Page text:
Sunday, December 28, 2008

GMAC's Bonds Get a Bank Boost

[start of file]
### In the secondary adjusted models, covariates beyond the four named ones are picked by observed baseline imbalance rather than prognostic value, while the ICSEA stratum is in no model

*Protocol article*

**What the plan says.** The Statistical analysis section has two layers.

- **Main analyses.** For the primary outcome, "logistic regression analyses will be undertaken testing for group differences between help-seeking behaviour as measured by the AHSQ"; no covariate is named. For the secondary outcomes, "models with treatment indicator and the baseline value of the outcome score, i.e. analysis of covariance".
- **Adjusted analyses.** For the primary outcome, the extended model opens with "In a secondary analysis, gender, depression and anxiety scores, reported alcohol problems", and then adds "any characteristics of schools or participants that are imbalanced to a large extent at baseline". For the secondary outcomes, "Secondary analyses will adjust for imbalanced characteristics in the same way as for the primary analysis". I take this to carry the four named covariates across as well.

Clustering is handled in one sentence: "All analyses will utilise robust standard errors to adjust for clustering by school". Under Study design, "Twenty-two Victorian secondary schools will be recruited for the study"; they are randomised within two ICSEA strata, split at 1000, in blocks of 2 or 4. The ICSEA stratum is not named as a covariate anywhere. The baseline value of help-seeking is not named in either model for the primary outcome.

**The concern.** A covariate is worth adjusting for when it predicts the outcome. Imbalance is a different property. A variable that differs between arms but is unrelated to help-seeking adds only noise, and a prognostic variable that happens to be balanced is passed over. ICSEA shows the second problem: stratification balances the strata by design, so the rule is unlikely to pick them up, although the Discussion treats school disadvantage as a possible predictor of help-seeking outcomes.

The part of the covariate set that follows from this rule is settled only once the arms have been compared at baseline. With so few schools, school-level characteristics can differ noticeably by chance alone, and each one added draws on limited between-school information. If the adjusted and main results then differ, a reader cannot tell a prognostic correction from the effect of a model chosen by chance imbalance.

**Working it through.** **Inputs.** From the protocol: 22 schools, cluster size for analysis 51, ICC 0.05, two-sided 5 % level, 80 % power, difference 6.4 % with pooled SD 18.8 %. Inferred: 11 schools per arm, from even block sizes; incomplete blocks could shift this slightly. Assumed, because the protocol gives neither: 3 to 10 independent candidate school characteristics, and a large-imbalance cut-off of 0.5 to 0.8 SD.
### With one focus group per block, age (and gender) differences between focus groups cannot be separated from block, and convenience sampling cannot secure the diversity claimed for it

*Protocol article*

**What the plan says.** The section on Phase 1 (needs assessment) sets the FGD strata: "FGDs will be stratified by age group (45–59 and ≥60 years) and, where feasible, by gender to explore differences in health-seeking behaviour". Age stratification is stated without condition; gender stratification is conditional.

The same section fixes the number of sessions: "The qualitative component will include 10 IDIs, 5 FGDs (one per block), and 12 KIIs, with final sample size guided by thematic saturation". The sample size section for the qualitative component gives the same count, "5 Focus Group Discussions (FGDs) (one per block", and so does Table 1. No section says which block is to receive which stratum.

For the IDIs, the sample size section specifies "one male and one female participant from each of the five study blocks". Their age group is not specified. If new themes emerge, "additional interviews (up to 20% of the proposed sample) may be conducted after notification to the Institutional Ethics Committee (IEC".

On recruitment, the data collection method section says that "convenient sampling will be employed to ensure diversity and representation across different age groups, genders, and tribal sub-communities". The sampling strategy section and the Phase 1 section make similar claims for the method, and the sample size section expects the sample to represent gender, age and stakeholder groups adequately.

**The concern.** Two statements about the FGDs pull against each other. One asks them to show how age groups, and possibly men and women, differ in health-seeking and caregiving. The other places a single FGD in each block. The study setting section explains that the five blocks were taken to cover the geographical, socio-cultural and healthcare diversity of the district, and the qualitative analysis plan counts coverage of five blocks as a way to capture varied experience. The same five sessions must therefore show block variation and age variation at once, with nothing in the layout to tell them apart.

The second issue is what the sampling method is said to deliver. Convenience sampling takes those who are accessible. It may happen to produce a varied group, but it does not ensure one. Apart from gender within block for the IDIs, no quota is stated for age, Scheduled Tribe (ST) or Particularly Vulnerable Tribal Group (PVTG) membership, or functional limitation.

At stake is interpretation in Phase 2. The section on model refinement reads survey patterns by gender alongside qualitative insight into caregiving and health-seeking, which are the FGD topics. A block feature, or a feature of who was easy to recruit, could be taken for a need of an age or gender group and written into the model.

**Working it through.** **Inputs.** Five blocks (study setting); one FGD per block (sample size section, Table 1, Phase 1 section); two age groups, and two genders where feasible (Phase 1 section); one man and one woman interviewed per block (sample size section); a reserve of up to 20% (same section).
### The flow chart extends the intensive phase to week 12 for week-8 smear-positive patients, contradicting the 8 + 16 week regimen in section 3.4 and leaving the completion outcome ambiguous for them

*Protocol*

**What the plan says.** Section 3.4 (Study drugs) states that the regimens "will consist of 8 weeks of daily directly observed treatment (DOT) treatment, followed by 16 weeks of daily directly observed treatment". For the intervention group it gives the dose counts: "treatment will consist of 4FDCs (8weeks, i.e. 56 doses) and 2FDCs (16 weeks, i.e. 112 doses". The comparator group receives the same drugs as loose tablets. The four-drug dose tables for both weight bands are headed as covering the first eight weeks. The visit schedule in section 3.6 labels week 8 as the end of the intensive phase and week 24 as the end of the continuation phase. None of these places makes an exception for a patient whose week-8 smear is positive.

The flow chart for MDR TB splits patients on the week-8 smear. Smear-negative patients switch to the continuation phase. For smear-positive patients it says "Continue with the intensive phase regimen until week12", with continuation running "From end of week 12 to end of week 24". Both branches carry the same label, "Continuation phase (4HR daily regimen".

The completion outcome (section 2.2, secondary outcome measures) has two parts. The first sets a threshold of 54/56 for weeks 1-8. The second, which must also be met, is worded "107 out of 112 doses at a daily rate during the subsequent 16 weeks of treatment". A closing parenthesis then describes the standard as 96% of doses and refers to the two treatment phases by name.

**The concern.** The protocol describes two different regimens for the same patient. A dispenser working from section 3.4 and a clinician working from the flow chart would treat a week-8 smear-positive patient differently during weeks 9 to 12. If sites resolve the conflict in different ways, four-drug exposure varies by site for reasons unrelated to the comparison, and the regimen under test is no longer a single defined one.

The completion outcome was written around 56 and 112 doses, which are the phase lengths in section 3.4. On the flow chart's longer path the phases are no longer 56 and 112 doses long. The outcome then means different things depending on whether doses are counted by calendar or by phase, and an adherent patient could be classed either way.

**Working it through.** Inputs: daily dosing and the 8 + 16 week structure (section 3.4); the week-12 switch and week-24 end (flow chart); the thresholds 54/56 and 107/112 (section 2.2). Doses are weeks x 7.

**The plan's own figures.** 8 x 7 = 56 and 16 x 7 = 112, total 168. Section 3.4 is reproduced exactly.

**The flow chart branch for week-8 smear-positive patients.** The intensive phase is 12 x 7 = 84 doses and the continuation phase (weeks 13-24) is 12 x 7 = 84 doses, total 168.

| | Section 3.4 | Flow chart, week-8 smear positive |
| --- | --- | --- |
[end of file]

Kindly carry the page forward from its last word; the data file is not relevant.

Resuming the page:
--GMAC got the nod from Fed to become a bank-holding company --Its bonds, especially short term, gained significantly. Long term bond and CDS remained in distressed level --Fed's move complement its support financial auto markers By ANUSHA SHRIVAASTAVA and ROMY VARGHESE GMAC's bonds gained Friday, buoyed by the Federal Reserve's Christmas Eve approval of the auto-financing company's application to become a bank-holding company. GMAC got the nod even as the result of the lender's capital-raising plans, a key element in its transformation to a bank, remains uncertain. GMAC has extended the deadline several times for the note exchange and cash tender offers aimed at restructuring $38 billion in debt. The offers were due to expire Friday at 11:59 p.m. Eastern time. Gains in GMAC bonds were focused mainly on the short end, while longer-dated bonds and credit-protection costs, though improved, remain in distressed territory. That is a sign that, even with government backing, investors are still cautious on the lender's longer-term outlook. The Fed moves also complement support for the U.S. auto makers, with GMAC the primary source of loans for buyers of GM cars. "Why bail out the auto makers if you're going to let the biggest source of lending go under?" said Carl Kaufman, portfolio manager of the Osterweis Strategic Income Fund in San Francisco. Becoming a bank-holding company "certainly takes the pressure off them," Mr. Kaufman said of GMAC. But, "we still haven't answered all the questions." GMAC's 5.625% notes due May 15, 2009, were quoted at 94 cents on the dollar, 27 cents better on the day Friday, on seven trades, according to MarketAxess, an online trading platform. The only active issue on the long end, an 8% note due November 2031, jumped 15.25 cents to 44 cents. Investors' pessimism is also seen in GMAC's credit-default swaps. On Friday, the cost of protecting $10 million of GMAC debt for five years was at $2.55 million in up-front payments and a $500,000 annual premium. On Wednesday, ahead of the Fed's approval, investors had to pay about $4.3 million in upfront fees on top of the $500,000 annual premium. The swaps levels also reflect the challenges facing GMAC, owned by General Motors Corp. and private-equity group Cerberus Capital Management, even though it now has access to stable funding sources. As a bank-holding company, GMAC is eligible for government money under the Treasury's Troubled Asset Relief Program and can borrow short-term funds at the Federal Reserve's discount window, where the rate currently stands at 0.5%. The Fed's actions take some of the pressure of the debt exchange, which had struggled to attract sufficient investor interest. "With the primary regulator on board, the capital-raise machinations seem almost a moot point," wrote CreditSights analysts in a note. The Fed has set conditions in its approval of the bank status, such as restricting the stakes of GM and Cerberus and preventing any investor from controlling 5% or more of the voting shares or 7.5% of the total equity of GMAC. "Becoming a bank holding company is the best long-term solution to provide automotive and mortgage financing to consumers and businesses, including auto dealers," GMAC spokeswoman Gina Proia said late Wednesday. "As a bank-holding company, GMAC will be competitively positioned to serve our customers by having improved access to funding."

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